Going . . . to the movie theater. On the afternoon of Christmas Eve, we went to see a movie. This has been a tradition of ours for several years, and it is such a nice way to pass the time on Christmas Eve. There have been very few new releases because of the pandemic, but some of the theaters were showing old classics. We decided to see Muppet Christmas Carol. I thought it was great fun to see one of our favorite Christmas movies on the big screen. In my opinion, going to see a movie is one of the safest activities you can do during the pandemic. We sat at the back of the theater and had an entire row to ourselves. You don't have any other contact with other people and you just sit quietly in a darkened theater for a couple of hours (unless you have a three-year-old, in which case there's a little more squirming). I was remembering last year when we went to the movie theater with Aaron and his compromised immune system. We wiped down all of the seats with Clorox wipes and Aaron was wearing an N95 masks. We thought we probably looked like paranoid, germ-freak parents. Oh, how things change in a year. Now Clorox wipes and masks are not only totally normal but required. 

Acting . . . out the nativity. We spent Christmas Eve with Mike's sister and her family. After dinner, which included prime roast, au gratin sweet potatoes, rolls, salad, and corn, the kids divided up the parts and acted out the nativity with Sonja and Rob playing Mary and Joseph. They were inventive with cobbling together costumes for the various parts, and I loved it.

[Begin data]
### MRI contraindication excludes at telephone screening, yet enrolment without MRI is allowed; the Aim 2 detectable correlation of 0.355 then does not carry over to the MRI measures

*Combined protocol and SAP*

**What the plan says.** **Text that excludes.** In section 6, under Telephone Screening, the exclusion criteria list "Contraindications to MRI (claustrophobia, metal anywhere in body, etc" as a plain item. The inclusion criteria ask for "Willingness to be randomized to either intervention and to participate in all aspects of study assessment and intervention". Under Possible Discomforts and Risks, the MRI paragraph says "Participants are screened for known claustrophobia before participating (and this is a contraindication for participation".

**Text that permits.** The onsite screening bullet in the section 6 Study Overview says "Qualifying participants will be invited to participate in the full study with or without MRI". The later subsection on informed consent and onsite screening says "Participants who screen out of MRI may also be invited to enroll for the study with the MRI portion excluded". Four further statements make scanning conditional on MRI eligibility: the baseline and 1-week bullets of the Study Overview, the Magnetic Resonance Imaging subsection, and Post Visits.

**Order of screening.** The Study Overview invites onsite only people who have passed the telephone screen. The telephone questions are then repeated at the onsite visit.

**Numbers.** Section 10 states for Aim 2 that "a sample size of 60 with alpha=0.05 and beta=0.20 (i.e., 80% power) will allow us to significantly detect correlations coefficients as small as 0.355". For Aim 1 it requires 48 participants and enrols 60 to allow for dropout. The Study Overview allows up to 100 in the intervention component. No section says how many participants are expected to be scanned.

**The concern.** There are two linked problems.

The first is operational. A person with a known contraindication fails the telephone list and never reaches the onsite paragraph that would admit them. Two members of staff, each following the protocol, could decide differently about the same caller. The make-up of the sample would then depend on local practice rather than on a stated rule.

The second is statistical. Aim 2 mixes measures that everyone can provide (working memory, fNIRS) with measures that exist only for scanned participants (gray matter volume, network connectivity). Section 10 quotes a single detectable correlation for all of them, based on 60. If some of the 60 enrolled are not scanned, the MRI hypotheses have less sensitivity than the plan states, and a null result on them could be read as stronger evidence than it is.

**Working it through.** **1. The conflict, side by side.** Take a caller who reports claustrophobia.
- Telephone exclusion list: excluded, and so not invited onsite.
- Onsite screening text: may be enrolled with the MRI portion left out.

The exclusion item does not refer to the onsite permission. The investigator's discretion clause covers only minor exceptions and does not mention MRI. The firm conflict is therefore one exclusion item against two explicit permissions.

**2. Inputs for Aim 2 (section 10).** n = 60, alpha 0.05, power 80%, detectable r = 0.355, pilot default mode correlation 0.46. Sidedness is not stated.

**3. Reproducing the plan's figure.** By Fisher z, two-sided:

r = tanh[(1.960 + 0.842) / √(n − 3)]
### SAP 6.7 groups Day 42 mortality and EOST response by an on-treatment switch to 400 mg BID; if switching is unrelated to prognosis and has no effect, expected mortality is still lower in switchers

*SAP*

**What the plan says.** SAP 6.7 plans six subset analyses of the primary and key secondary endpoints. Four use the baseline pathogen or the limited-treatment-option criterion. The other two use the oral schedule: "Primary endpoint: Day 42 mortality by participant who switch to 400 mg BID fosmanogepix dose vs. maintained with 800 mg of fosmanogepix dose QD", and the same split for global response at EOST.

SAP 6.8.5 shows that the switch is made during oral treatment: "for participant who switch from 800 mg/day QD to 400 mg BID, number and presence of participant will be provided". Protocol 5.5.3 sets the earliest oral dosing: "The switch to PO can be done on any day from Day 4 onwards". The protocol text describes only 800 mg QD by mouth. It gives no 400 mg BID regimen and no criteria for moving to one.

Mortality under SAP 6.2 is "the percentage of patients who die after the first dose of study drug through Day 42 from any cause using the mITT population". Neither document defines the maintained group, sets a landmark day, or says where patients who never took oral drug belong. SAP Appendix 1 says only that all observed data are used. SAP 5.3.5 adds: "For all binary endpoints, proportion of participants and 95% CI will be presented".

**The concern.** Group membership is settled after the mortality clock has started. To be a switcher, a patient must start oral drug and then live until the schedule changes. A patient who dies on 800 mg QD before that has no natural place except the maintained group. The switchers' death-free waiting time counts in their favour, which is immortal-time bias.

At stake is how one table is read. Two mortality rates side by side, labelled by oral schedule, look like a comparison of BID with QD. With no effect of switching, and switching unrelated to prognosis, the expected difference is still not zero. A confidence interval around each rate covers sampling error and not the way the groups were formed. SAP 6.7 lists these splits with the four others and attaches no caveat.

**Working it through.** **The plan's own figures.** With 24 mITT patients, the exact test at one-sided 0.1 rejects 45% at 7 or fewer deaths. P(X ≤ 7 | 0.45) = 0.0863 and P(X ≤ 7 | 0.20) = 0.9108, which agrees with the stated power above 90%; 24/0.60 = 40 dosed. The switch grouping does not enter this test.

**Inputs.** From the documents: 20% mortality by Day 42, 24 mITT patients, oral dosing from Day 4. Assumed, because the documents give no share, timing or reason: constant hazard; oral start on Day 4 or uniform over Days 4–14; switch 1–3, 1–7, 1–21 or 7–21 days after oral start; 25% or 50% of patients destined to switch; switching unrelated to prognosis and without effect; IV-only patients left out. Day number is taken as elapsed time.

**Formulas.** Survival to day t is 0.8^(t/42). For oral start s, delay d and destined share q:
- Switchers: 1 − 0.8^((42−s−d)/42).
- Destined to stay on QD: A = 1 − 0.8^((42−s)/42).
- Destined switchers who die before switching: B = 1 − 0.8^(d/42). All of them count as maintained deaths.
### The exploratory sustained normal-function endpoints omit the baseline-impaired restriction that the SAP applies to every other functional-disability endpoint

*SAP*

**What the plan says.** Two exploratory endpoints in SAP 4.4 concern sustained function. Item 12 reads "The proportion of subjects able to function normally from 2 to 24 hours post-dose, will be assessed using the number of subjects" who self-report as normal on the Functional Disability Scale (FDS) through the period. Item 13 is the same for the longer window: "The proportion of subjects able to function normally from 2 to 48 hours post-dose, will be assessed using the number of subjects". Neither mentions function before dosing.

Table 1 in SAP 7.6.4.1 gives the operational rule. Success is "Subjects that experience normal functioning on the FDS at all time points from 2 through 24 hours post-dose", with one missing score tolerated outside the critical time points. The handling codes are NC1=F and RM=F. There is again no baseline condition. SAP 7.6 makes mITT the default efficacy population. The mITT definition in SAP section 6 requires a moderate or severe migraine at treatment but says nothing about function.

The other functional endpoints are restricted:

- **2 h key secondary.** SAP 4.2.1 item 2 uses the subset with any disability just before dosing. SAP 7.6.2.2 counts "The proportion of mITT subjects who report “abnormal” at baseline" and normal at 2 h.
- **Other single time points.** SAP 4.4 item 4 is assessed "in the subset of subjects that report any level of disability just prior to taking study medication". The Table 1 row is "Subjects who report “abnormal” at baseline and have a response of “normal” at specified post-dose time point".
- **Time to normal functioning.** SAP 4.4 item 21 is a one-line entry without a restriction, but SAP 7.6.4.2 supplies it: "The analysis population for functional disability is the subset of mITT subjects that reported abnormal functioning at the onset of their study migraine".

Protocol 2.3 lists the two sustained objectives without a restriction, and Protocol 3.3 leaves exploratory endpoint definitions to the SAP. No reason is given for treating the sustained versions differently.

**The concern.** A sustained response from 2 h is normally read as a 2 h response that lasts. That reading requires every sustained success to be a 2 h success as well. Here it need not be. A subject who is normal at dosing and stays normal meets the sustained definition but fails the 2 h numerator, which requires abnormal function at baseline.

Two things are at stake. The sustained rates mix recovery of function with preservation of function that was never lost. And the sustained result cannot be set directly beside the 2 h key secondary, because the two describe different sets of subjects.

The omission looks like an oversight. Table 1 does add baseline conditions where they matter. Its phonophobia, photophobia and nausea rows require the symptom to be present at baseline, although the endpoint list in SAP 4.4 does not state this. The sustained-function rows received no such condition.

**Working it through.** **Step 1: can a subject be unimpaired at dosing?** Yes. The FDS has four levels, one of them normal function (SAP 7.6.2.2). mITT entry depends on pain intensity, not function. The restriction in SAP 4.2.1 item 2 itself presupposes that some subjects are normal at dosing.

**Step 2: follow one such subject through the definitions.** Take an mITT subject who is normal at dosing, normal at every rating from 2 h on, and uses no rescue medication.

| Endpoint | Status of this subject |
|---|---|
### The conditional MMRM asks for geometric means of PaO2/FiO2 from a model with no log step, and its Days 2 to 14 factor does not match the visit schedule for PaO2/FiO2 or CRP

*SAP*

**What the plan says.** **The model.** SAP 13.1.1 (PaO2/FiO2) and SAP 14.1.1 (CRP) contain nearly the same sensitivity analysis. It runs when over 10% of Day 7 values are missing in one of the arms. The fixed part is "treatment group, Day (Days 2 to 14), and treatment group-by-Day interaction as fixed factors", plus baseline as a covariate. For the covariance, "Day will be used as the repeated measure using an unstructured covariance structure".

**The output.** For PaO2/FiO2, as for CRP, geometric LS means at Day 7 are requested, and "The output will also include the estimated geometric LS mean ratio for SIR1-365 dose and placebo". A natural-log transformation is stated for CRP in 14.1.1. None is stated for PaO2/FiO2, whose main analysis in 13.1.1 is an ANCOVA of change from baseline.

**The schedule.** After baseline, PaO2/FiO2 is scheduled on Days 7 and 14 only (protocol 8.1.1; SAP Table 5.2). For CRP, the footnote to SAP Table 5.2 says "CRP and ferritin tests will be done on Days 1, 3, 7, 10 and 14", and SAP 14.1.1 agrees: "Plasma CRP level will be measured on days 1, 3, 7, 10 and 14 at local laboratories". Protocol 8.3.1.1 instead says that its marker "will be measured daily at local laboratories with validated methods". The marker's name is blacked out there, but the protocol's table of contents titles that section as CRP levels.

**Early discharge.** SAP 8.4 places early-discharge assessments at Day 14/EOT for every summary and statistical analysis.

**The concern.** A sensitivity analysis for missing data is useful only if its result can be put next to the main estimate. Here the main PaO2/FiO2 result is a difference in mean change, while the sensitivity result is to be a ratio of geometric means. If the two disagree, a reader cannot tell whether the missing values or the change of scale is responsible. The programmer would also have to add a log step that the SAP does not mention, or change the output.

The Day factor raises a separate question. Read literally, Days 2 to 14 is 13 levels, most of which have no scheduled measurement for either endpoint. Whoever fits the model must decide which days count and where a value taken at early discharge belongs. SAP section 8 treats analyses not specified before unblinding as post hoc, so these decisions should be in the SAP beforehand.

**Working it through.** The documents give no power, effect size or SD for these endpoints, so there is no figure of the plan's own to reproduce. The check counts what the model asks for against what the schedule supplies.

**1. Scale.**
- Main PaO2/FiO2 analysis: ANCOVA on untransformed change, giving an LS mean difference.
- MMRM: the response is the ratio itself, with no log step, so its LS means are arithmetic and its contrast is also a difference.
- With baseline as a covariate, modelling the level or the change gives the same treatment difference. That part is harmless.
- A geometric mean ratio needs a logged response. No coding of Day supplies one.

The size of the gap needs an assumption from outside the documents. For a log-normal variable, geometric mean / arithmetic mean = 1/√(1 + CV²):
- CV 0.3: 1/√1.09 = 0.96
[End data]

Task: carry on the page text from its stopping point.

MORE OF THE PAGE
Waiting . . . to wake up until 7:00am on Christmas morning. I could hear the boys out in the hallway at 6:58--"Okay, guys, only two more minutes."

Meeting . . . Bodie. Clark desperately wanted a pet for Christmas. His top choice was a rabbit (a friend in his class has one, and she brought it to school one day). When I told him even if Santa brought him one, he wouldn't get to keep it, he then moved onto a kitten (I think he somehow thought he had a better chance with this since we already have a cat). I promptly shut down that idea as well since even one cat is one too many for me. In frustration he said, "What pet can I have then?!" I said, "Clark, basically the only pet you could ask for is a fish." He latched onto that idea immediately: "Really? You would let me keep a fish? If Santa gave me a fish, you wouldn't make me give it away?" I pretty much had to sign a verbal contract, giving him my word of honor that a fish would be welcome in this house. He thought about it all month long, and on Christmas morning, he was thrilled to meet his little blue beta fish. He promptly named it "Bodie." (Apparently, he had two names picked out: "Goldie," if it was a goldfish and "Bodie" if it was a beta fish.) I have no doubt that the appeal will wear off after a little while as a fish only has so much to give, but for right now, Clark is quite content.